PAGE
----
20th Century Fox

20th Century Fox

Like millions of other people, the Mysterious Mr. C and I had tickets to go see Deadpool on its opening day, but a pair of nasty head colds prevented us from checking it out until this past Saturday. (Quick shout-out to Fandango since I had no idea that you could turn in your tickets for refunds/credits, and it was a huge relief to not have to waste the money we had already spent!). And while I think we both would have loved seeing it when it premiered, the wait was definitely worth it!

For those of you who aren’t familiar with Marvel’s “merc with a mouth” (whose license happens to be owned by 20th Century Fox), Deadpool is the alter ego of Wade Wilson (Ryan Reynolds), a man who, in his words, is “a bad guy who gets paid to fuck up worse guys.” After receiving a pretty serious cancer diagnosis, Wade is approached by a man who presents him with an opportunity to cure his cancer, and potentially gain some superhuman traits. Of course, things are not all that they seem and though Wade’s genetic mutations leave him with superhuman agility and a ridiculous ability to heal, he is physically disfigured during the process.

Since Wade tried this experimental “medicine” to save his life – so he could marry his prostitute girlfriend Vanessa (Morena Baccarin), natch – he proceeds to go after the man in charge of the facility, a mutant self-named Ajax (legal name: Francis – Ed Skrein). Along the way, he is thwarted by a pair of obscure X-Men, a metallic giant known as Colossus (Stefan Kapicic) and a moody girl called Negasonic Teenage Warhead (coolest name ever! – Brianna Hildebrand), who are trying to recruit him for Professor X’s team. Once Ajax kidnaps Vanessa, Wade strong-arms the duo into helping him get her back since they interrupted his quest for revenge in the first place.

But while that above description may make it seem like there is a lot of set-up to get through before the action sequences, Deadpool is probably the most fleet-footed superhero (anti-hero?) film I’ve seen in years. Much of that is likely thanks to the writing of Rhett Reese and Paul Wernick, mentioned in the credits as “the real heroes here,” but the movie’s pacing is also aided by the use of flashbacks and Wade’s consistent breaking of the fourth wall (there’s even a fourth-wall break within a fourth-wall break).

Undeniably though, the real star of the show is Reynolds as the titular mercenary. Indeed, it is hard to imagine anyone else who could play Wade with such verve.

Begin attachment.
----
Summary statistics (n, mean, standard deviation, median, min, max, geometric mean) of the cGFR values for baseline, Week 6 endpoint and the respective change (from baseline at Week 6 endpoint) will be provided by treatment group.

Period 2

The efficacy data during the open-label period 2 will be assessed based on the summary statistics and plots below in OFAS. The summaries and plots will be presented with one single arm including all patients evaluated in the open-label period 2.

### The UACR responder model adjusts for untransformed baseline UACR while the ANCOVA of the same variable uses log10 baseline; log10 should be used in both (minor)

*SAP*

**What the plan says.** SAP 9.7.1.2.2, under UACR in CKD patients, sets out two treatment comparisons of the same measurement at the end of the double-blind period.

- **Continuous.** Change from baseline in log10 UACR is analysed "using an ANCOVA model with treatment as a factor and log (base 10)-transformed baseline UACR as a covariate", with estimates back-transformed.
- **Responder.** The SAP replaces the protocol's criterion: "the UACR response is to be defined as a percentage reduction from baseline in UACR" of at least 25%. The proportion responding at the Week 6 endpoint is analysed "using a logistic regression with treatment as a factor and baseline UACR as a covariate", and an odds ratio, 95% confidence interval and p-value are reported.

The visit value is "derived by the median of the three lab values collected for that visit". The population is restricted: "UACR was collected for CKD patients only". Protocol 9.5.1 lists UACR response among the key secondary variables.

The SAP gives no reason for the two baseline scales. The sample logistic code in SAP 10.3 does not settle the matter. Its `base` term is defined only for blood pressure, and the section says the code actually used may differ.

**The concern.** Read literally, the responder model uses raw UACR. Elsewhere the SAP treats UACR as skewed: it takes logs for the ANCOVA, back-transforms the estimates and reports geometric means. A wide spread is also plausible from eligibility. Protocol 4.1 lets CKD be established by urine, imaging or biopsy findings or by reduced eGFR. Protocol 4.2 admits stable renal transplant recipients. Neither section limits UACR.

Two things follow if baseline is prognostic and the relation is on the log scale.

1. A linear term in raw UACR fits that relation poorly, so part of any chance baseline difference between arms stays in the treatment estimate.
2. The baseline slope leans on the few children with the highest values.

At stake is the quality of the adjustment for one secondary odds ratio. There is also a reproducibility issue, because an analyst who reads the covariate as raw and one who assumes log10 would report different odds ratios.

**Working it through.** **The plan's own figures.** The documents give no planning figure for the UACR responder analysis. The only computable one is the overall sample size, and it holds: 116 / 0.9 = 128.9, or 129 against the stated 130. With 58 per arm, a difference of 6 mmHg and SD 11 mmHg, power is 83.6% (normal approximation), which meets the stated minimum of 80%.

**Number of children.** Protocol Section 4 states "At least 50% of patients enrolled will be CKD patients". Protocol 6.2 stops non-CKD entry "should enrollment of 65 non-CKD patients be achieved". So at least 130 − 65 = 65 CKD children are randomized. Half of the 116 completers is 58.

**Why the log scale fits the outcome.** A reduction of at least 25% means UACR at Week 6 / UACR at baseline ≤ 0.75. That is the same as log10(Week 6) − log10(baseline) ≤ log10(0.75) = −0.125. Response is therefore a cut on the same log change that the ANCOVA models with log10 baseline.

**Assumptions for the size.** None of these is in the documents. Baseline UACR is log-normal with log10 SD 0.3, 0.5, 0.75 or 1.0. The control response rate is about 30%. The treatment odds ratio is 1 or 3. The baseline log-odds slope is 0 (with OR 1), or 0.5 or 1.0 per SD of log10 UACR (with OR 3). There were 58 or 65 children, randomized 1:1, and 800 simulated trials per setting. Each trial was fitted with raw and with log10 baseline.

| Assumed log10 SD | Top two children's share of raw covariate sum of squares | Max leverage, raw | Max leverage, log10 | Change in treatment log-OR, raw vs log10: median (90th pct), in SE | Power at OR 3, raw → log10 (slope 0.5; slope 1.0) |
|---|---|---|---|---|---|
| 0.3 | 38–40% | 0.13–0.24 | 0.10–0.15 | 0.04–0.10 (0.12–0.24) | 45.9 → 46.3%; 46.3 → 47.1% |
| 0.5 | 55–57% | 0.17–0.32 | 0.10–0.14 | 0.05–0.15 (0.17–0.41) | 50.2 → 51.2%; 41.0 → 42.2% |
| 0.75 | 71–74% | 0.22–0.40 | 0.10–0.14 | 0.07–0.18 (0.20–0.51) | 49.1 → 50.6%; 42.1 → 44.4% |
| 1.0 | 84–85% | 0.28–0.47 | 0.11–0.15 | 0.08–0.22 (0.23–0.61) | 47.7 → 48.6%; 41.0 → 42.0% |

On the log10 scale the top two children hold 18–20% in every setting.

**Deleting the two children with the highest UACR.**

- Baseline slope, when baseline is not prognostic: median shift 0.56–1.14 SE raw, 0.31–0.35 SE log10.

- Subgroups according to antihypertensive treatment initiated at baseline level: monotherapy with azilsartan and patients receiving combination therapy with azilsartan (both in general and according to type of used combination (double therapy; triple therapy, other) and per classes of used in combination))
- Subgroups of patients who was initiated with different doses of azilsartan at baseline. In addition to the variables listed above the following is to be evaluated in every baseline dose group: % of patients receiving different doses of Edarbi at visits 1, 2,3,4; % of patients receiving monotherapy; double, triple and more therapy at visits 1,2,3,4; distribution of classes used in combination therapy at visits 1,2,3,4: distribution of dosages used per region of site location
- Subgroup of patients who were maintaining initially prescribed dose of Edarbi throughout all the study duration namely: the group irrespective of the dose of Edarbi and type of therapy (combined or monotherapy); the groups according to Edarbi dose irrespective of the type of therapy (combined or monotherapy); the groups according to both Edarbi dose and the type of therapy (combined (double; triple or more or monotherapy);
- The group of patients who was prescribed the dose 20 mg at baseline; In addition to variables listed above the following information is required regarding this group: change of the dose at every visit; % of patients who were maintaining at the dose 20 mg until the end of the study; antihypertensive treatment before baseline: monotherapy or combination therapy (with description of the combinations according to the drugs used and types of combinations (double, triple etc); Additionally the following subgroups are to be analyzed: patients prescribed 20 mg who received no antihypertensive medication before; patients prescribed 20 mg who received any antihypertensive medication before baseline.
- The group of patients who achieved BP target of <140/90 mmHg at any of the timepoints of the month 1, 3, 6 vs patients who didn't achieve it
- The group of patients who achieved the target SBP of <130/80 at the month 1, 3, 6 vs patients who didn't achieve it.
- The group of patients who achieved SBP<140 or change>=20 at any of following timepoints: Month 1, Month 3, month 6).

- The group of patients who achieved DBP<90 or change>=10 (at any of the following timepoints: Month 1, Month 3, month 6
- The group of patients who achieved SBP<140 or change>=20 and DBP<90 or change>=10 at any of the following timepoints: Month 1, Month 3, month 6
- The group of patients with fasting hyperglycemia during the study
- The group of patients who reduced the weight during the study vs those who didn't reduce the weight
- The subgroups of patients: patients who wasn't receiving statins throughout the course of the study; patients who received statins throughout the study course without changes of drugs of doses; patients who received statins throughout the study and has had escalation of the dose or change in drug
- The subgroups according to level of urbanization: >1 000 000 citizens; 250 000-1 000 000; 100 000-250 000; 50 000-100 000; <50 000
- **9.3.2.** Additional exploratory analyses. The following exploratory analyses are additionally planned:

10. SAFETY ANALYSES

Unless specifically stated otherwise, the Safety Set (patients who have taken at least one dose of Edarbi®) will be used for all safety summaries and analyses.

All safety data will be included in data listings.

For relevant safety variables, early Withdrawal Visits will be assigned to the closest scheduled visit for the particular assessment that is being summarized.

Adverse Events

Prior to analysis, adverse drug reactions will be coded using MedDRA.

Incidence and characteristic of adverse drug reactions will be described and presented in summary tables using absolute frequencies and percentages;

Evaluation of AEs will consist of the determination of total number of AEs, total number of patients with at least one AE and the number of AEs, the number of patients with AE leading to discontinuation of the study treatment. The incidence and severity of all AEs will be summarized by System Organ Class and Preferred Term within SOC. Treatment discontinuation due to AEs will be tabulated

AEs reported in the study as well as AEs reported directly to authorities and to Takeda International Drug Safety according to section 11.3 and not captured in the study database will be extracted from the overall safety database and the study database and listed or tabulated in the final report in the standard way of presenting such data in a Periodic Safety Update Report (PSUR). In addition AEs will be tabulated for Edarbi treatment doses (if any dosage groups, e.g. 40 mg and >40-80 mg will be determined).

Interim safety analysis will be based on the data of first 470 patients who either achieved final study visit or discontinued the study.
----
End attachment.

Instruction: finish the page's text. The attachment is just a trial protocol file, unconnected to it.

Reynolds, who has been working for over a decade to get this film made, first portrayed Wade in the film X-Men Origins: Wolverine. Unfortunately, the costuming/make-up of that Deadpool was a little misguided – for some reason, they sewed the merc’s mouth shut – and this film serves as an apology of sorts. As the Washington Post’s Michael O’Sullivan writes, the film is “[b]latantly, buoyantly vulgar and jam-packed with conspicuously perverse, often bloody violence.” It also doesn’t take itself nearly as seriously as some of the other big-budget superhero flicks to hit the silver screen lately and mocks not only those competitors and Reynolds’ widely panned turn as the Green Lantern, but also the Hollywood studio system itself.

The result is a refreshing taken on the genre, which will be in full force this year with upcoming sequels to the Batman/Superman, Captain America, and Star Trek franchises, just to name a few. As such, it is no surprise that Deadpool is well on its way to becoming the top grossing R-rated film in history globally.

The other thing that I loved about Deadpool was how accessible it was – though I still don’t think all of the under 10s who were in the audience should have been there. Yes, like any superhero film these days, there were an insane amount of Easter eggs, but as someone who isn’t all that familiar with Deadpool’s comic book beginnings, I can tell you that the film is just as enjoyable without picking all of them up. Which again is a nice change of pace from some of the more recent entries in the Marvel Cinematic Universe.

And ultimately, that’s the beauty and joy of Deadpool: It doesn’t try to be anything more than it is, which is simply a really great time and money very well spent.

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